Exposure to ionizing radiation has been associated with an increased risk of developing male breast cancer. Men who have previously undergone radiation therapy to treat malignancies in the chest area have an increased risk for the development of breast cancer.
Klinefelter’s syndrome is an inherited health condition affecting about one in 1,000 men. A normal man has two sex chromosomes . He inherited the female X chromosome from his mother and the male Y chromosome from his father. Men with Klinefelter’s syndrome have inherited an extra female X chromosome, resulting in an abnormal sex chromosome makeup of XXY rather than the normal male XY. Affected Klinefelter’s patients produce high levels of estrogen and develop enlarged breasts, sparse facial and body hair, small testes, and the inability to produce sperm. Some studies have shown an increase in the risk of developing breast cancer in men with this condition. Their risk for development of breast cancer is markedly increased, up to 50 times that of normal men.
Cirrhosis of the liver
Global Breast Cancer Mortality Rates
In 2011 over 508,000 women died of breast cancer worldwide according to the World Health Organization .
Although breast cancer is often associated with the developed world almost half of all breast cancer cases and 58% of deaths occur in less developed countries.
In 2012 the top 20 countries for breast cancer survival rates are in the table below taken from World Cancer Research Fund International . The ranking of the countries is based upon the number of women diagnosed with breast cancer who were alive 5 years later. Figures are based on breast cancer survivors per 100,000 adult women.
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Good News About Breast Cancer Trends
In recent years, perhaps coinciding with the decline in prescriptive hormone replacement therapy after menopause, we have seen a gradual reduction in female breast cancer incidence rates among women aged 50 and older. Death rates from breast cancer have been declining since about 1990, in part due to better screening and early detection, increased awareness, and continually improving treatment options.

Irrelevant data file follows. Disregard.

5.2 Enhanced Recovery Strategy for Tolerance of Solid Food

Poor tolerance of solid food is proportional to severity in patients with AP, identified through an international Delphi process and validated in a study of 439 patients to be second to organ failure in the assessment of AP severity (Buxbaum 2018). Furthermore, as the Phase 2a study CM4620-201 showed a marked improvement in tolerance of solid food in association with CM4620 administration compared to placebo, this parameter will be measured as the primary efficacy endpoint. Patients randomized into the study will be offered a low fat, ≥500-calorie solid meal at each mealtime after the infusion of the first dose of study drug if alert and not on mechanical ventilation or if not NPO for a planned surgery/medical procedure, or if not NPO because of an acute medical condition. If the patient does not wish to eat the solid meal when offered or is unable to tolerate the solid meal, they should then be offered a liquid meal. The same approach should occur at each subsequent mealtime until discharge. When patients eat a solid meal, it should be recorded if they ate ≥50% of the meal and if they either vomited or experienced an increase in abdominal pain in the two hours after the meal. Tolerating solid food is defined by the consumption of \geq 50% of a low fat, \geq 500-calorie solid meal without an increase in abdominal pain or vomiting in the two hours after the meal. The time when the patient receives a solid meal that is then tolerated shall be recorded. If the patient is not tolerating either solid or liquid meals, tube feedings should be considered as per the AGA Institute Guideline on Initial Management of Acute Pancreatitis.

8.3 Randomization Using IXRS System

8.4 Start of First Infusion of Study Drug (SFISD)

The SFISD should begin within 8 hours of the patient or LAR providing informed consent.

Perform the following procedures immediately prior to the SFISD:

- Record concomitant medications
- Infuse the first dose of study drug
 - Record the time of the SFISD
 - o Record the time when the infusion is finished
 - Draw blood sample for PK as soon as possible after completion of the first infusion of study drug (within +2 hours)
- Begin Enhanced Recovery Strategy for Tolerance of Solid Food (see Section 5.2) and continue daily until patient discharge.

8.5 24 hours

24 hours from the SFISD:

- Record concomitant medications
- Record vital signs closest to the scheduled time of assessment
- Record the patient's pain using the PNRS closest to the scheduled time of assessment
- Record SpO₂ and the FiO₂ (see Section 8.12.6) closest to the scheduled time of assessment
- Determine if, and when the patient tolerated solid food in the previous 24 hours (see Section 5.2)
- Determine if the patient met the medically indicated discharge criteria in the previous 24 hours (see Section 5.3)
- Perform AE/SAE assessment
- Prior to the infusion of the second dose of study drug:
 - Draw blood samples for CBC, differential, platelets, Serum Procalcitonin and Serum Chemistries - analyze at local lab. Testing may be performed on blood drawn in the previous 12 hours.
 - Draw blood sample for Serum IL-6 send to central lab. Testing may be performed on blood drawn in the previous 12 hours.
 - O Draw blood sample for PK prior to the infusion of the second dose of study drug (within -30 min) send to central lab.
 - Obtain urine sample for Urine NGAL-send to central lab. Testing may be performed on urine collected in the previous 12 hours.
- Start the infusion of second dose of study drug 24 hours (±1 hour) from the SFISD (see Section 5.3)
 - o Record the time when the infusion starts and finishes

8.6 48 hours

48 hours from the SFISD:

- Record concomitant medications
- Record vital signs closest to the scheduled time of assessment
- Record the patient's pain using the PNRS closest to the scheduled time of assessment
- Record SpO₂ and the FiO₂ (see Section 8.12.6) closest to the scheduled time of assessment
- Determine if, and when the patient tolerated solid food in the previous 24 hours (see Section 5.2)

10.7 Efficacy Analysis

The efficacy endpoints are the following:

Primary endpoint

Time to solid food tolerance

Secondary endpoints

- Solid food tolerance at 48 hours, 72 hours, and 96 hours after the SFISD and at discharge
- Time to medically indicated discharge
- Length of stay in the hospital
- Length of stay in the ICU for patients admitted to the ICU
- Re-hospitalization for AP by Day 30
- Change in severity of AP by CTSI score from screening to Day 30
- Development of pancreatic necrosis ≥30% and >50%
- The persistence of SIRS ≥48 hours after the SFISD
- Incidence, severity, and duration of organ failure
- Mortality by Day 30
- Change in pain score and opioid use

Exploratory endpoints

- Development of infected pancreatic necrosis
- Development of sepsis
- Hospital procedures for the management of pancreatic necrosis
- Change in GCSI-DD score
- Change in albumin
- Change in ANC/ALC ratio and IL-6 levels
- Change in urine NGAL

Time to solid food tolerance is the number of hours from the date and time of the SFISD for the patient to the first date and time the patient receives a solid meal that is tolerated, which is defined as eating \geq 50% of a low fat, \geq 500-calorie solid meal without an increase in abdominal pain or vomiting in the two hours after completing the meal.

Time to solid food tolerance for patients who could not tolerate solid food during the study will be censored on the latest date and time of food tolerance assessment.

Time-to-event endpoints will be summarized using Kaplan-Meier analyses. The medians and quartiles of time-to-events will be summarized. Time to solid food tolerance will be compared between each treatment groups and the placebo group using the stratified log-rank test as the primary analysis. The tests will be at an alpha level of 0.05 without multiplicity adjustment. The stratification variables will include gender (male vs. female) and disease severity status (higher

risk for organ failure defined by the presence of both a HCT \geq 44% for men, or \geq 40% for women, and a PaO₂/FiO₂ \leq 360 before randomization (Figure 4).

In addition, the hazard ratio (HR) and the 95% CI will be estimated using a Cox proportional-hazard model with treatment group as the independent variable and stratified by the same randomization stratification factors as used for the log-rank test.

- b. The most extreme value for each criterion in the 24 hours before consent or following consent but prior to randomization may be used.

Mammography And Rates Of Early Detection Over Time
Mammography screening became widely available in the U.S. in the 1980s and 1990s. During this time, diagnoses of early stage breast cancer, including ductal carcinoma in situ , increased greatly . This was likely due to the increased use of mammography screening during this time period .
Among women 50 and older, rates of DCIS increased from 7 cases per 100,000 women in 1980 to 83 cases per 100,000 women in 2008 . From 2012-2016, rates of DCIS declined by about 2 percent per year .
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Unique Challenges For Young Adults
Breast cancer in young adults is just different. We are at a different phase of our lives and encounter unique challenges compared to older persons. These challenges may significantly impact our quality and length of life. Some of the unique challenges and issues young adults face:
- The possibility of early menopause and sexual dysfunction brought on by breast cancer treatment
- Fertility issues, because breast cancer treatment can affect a womanâs ability and plans to have children
- Many young women are raising small children while enduring treatment and subsequent side effects
- Young breast cancer survivors have a higher prevalence of psychosocial issues such as anxiety and depression13